House Majority Whip Steve Scalise (R-La.) and Majority Leader Kevin McCarthy (R-Calif.) have added their names to the growing list of congressional Republicans calling for a second special counsel to investigate alleged abuses and anti-Republican bias within the FBI and Justice Department.
Attorney General Jeff Sessions has asked a former official outside Washington to determine whether a second special counsel is warranted.
Both Scalise and McCarthy are concerned over the manner in which FBI officials handled the Russia investigation, particularly regarding use of the Steele dossier.
The moves align the No. 2 and No. 3 House GOP leaders with President Trump, who could be a factor in a future leadership race between the two friendly rivals.
Neither Scalise nor McCarthy wants any daylight between themselves and Trump in the event Speaker Paul Ryan (R-Wis.) calls it quits after the November midterm elections.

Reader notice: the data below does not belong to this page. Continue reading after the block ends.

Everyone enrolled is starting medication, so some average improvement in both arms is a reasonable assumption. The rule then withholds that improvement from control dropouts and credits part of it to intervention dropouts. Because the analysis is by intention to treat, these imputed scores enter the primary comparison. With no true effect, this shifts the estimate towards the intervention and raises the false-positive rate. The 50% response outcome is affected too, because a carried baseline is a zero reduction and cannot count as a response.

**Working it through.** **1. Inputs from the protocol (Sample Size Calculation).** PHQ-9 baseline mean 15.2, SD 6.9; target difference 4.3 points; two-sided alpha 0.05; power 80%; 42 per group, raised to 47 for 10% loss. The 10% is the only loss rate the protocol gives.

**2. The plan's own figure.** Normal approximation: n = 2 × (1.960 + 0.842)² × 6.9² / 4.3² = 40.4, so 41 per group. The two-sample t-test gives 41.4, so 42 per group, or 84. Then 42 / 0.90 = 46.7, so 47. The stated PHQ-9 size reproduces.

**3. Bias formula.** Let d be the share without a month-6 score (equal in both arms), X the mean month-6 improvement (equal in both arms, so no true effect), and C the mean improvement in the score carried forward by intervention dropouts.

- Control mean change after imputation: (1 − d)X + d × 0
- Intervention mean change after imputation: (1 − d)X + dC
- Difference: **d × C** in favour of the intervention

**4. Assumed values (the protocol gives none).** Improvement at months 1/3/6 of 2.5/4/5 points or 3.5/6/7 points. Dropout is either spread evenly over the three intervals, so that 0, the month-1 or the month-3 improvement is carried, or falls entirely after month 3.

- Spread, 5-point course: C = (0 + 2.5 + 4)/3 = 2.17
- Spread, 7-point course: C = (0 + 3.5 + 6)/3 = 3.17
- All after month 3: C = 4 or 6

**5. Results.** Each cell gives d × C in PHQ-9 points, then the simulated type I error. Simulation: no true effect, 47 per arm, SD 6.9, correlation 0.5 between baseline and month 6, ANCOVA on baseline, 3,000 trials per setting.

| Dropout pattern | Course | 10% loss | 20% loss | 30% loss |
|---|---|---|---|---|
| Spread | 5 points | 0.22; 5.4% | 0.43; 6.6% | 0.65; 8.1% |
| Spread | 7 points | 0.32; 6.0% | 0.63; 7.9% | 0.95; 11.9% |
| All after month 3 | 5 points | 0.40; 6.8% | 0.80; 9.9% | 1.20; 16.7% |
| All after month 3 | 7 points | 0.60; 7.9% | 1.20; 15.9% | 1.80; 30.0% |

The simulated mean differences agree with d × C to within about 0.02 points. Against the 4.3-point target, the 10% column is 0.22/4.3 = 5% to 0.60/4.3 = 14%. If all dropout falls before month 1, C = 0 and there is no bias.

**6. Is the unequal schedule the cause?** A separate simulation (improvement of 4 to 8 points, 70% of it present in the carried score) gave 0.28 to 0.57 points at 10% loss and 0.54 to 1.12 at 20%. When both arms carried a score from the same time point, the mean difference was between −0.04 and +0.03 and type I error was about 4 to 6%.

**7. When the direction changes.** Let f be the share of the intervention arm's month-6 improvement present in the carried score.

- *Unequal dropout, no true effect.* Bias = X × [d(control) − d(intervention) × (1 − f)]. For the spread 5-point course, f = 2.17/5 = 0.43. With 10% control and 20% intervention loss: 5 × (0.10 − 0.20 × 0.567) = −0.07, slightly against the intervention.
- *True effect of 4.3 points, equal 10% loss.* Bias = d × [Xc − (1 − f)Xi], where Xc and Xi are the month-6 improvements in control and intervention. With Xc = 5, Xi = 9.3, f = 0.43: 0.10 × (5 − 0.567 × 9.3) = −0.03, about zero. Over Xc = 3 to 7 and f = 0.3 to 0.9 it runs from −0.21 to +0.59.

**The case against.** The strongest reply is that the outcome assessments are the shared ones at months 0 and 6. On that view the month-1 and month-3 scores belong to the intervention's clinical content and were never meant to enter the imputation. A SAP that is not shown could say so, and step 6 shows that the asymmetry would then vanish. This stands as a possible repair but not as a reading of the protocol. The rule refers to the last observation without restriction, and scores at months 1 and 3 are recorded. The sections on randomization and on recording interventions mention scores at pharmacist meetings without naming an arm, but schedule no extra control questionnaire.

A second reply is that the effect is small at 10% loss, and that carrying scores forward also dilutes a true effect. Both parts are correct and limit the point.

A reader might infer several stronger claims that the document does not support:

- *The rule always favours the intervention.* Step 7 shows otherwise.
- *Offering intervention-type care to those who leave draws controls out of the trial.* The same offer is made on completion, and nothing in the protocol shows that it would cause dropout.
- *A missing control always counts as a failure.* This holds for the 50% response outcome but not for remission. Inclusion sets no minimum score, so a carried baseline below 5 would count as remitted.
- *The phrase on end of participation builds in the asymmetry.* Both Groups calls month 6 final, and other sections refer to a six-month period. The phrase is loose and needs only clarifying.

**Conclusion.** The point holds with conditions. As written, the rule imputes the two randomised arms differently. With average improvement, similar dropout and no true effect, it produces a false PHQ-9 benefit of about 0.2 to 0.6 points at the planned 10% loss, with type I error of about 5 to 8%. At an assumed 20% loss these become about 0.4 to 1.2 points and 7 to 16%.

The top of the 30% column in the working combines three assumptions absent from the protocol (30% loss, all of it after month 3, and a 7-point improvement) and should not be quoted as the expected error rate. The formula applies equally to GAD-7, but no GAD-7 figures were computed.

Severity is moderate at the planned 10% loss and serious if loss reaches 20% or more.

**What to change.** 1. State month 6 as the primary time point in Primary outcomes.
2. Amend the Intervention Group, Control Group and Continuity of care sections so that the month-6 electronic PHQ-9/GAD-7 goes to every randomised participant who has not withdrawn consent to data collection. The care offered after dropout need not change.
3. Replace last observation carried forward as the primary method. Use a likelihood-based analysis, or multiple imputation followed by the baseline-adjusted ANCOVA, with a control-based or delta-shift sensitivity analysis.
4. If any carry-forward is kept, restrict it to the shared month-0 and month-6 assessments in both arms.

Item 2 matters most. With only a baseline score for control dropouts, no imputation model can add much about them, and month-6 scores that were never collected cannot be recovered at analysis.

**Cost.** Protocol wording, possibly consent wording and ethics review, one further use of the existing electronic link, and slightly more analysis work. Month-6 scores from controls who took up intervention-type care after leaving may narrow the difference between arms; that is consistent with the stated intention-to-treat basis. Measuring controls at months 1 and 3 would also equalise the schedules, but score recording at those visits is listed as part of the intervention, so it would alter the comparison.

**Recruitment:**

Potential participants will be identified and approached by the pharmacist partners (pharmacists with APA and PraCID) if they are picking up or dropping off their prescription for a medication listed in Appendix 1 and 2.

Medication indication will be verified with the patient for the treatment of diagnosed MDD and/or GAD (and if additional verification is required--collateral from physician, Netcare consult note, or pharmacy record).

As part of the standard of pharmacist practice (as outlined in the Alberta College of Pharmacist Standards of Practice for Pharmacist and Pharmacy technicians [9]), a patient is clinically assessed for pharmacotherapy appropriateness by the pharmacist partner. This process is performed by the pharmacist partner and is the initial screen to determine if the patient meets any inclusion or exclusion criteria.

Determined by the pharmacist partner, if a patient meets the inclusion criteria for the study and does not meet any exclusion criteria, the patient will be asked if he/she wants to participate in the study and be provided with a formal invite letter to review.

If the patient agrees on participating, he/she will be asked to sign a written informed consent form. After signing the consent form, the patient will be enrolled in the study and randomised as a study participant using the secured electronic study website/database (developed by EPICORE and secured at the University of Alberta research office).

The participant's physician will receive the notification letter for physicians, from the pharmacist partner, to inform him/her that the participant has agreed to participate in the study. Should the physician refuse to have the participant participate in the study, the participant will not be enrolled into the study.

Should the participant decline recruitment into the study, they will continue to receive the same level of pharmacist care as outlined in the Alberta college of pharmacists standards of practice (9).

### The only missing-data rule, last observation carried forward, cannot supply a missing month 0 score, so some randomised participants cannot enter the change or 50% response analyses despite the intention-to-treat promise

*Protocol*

“I agree with the many others who have called for the appointment of an additional special counsel,” Scalise said in a statement Monday.
“We need a second special counsel,” McCarthy told Fox News on Saturday.
Scalise and McCarthy each pointed to trust issues as reason for the second special counsel. McCarthy's believes "you can’t trust what’s happening right now” in the Justice Department; Scalise is concerned with Mueller's results.
“The credibility of the Mueller investigation will be in doubt unless we get to the bottom of the many serious questions regarding the FBI’s handling of their investigation of the Trump campaign,” Scalise said.
Neither Ryan nor Senate Majority Leader Mitch McConnell have shown support for a special counsel and Ryan indicated through a spokesperson that Mueller's investigation should continue unimpeded.
Trump has shown little restraint in recent days regarding his disdain for the Russia investigation, mentioning the special counsel by name twice in weekend tweets: